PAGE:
If possible, try cycling on different surfaces, including sloped ones. All of this may take some time, but it will save you from future troubles.
Request proof of ownership
There is nothing wrong with buying and selling used bikes, but sellers should be able to provide proof of ownership/purchase. It is strongly recommended that you document the transaction in the purchase contract and confirm payment in writing. All you need to do is download the template from the Internet and fill in the required information.
Where should you buy a used electric bike from?
There are many options for buying a used e-bike. You can look for it on the internet or buy it from a brick and mortar store. Both have their advantages and disadvantages. Buying from a dealer is usually a safer method, but they are usually more expensive. On the other hand, buying online from strangers may be a cheaper option, but there are a lot of things you have to think carefully about, which can be a problem if you’re a newbie.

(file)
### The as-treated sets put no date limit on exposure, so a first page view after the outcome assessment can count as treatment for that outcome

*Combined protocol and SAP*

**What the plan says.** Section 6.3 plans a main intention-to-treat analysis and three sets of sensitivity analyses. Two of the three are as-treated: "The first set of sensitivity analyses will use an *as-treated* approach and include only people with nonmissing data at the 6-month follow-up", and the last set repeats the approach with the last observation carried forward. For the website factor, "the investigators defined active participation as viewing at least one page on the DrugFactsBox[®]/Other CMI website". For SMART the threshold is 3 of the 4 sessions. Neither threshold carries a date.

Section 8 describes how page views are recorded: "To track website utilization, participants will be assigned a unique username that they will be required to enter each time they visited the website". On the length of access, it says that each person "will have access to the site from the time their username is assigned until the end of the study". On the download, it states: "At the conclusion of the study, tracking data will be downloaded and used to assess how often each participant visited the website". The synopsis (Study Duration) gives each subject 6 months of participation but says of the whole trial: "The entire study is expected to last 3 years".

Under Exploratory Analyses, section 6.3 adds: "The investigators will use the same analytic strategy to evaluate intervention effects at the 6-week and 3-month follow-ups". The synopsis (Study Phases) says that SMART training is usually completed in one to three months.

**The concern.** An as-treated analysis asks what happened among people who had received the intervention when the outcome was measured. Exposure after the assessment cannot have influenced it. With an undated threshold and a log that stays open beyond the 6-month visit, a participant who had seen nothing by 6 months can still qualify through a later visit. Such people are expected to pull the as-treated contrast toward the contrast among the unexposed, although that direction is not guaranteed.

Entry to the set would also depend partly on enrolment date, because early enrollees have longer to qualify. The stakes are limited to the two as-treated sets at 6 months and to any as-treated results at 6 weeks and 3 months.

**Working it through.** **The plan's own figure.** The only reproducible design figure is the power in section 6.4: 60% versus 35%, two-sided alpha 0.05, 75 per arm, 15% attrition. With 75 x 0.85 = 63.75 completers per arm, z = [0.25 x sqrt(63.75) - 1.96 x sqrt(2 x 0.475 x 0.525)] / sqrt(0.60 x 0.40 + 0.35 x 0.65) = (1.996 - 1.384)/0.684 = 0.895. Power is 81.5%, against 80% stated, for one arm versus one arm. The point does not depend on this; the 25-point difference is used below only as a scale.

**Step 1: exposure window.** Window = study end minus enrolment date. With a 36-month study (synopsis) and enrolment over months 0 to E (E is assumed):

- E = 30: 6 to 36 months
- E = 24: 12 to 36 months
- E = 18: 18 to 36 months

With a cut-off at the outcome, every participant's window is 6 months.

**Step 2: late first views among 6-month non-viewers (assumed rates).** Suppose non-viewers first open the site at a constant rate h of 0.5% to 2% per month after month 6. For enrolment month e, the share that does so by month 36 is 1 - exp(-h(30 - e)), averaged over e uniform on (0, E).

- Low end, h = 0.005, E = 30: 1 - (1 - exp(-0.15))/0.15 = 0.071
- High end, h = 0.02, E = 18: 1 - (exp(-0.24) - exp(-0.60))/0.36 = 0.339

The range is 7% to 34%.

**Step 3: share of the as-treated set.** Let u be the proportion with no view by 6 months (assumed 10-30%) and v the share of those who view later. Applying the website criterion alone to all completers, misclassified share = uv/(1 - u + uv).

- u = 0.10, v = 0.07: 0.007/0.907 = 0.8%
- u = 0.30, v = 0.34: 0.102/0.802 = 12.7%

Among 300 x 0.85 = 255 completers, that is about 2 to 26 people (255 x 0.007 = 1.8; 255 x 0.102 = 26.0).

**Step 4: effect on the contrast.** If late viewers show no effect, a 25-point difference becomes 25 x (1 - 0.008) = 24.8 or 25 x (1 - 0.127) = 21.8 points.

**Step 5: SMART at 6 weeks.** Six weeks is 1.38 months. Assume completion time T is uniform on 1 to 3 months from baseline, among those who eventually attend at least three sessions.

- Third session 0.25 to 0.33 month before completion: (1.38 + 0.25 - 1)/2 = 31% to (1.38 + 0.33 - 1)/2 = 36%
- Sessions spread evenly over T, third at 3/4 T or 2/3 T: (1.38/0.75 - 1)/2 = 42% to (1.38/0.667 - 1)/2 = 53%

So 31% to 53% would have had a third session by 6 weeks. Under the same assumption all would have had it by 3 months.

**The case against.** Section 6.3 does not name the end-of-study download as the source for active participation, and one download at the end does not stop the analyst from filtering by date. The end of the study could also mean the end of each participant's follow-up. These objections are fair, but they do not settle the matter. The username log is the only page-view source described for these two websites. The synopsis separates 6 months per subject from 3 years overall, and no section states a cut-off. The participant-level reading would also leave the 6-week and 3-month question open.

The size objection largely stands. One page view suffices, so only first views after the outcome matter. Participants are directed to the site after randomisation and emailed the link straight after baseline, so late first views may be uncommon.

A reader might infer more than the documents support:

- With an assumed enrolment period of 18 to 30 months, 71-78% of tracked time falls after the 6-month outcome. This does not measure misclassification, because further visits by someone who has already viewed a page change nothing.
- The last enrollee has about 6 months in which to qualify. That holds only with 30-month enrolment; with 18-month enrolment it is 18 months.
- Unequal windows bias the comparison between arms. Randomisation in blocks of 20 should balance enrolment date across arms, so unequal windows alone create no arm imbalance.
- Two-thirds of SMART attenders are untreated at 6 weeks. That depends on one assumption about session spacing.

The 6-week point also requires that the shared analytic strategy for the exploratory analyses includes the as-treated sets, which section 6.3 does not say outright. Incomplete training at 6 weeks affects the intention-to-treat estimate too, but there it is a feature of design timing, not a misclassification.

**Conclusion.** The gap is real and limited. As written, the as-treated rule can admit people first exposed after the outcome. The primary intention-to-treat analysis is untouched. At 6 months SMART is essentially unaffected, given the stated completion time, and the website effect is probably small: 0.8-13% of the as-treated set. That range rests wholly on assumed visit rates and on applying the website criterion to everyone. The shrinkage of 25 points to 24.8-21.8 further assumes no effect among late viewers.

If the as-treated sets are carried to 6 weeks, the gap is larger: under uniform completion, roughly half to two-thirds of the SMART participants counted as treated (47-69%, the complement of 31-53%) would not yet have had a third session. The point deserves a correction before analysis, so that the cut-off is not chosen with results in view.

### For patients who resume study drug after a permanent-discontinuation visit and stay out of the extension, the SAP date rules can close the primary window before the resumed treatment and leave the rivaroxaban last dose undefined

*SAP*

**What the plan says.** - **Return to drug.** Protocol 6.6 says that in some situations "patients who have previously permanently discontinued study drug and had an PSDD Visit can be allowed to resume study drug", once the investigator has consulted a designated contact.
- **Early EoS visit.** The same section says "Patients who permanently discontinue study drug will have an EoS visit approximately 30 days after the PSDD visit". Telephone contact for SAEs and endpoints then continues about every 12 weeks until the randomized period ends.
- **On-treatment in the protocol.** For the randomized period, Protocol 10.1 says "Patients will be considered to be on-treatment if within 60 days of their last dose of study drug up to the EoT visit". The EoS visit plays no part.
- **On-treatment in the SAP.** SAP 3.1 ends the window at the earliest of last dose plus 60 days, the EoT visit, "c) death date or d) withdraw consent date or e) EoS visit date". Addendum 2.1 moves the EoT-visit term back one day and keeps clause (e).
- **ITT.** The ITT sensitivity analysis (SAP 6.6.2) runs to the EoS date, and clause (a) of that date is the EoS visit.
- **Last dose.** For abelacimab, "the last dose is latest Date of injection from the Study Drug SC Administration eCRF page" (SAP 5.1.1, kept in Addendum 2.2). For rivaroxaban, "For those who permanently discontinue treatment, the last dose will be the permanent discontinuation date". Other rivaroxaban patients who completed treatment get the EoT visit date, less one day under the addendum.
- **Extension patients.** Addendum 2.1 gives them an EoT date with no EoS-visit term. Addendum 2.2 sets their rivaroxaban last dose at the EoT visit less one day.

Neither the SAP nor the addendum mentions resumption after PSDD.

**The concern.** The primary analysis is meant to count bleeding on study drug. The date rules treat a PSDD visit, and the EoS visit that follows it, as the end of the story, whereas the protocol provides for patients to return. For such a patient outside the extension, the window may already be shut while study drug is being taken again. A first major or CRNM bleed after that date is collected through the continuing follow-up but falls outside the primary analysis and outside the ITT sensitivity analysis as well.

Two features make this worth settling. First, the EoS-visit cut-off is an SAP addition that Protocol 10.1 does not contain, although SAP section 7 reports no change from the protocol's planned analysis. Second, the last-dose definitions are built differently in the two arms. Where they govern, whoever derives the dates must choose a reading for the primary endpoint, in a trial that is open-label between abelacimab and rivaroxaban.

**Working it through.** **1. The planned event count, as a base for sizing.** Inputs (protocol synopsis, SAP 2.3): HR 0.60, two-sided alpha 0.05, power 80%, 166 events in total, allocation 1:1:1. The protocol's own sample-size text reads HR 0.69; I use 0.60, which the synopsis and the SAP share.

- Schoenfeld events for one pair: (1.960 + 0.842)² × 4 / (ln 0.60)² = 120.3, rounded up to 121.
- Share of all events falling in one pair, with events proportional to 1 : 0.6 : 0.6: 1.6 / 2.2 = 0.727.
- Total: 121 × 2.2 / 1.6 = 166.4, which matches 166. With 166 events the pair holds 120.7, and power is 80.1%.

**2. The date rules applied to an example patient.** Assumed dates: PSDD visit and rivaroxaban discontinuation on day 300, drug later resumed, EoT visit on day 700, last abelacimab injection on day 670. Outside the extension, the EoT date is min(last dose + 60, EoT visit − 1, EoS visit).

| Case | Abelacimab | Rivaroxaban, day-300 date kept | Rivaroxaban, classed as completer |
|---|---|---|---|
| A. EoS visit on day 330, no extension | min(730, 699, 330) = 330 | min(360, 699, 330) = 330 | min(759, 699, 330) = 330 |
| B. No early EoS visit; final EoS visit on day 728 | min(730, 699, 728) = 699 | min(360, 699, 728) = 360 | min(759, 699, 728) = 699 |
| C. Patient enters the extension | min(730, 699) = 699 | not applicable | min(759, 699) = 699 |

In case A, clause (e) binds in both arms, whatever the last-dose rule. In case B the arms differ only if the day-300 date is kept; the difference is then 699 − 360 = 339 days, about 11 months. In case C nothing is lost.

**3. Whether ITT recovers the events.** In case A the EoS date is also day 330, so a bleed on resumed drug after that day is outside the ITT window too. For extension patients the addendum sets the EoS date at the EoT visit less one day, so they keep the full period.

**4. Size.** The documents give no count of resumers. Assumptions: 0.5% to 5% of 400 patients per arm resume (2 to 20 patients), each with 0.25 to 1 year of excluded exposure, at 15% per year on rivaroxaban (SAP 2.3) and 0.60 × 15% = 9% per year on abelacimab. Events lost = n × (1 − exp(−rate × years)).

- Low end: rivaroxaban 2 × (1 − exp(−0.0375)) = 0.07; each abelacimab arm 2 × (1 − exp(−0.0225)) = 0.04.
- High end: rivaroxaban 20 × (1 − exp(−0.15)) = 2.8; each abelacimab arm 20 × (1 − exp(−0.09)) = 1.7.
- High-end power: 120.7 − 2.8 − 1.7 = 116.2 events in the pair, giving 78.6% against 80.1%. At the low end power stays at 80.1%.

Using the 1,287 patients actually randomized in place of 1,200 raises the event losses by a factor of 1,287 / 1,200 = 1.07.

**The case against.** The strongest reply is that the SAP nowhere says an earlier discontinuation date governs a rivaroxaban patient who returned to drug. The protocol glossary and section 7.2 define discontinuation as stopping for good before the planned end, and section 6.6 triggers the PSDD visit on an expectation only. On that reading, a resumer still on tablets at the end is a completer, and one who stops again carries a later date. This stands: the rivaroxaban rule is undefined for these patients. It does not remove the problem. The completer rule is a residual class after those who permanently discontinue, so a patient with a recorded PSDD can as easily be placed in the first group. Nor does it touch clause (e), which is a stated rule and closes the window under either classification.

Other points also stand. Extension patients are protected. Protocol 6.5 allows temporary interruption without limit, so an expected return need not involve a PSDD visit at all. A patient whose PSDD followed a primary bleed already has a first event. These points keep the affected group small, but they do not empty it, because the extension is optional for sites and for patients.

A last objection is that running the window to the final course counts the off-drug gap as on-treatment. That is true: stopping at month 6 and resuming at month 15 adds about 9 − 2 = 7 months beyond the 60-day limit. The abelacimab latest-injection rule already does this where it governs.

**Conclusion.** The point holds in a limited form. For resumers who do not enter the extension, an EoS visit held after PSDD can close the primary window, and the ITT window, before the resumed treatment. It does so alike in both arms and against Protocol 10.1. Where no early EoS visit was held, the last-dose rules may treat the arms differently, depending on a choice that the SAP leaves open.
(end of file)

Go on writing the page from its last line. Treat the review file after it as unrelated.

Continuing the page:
There are many useful resources on the internet, including videos, reviews, and detailed guides for choosing the right bike. Our book on how to buy the best e-bike is designed to make it easier for beginners who want to buy a used e-bike but feel overwhelmed by the options available to them. It also includes detailed reviews of some of the best e-bikes that might already include the bikes you’ve got your eye on.
Tips for Maintaining Your Electric Bike
Avoid using a steam cleaner/high pressure water to wash your e-bike; water may get into the motor bearings, rear frame or hub.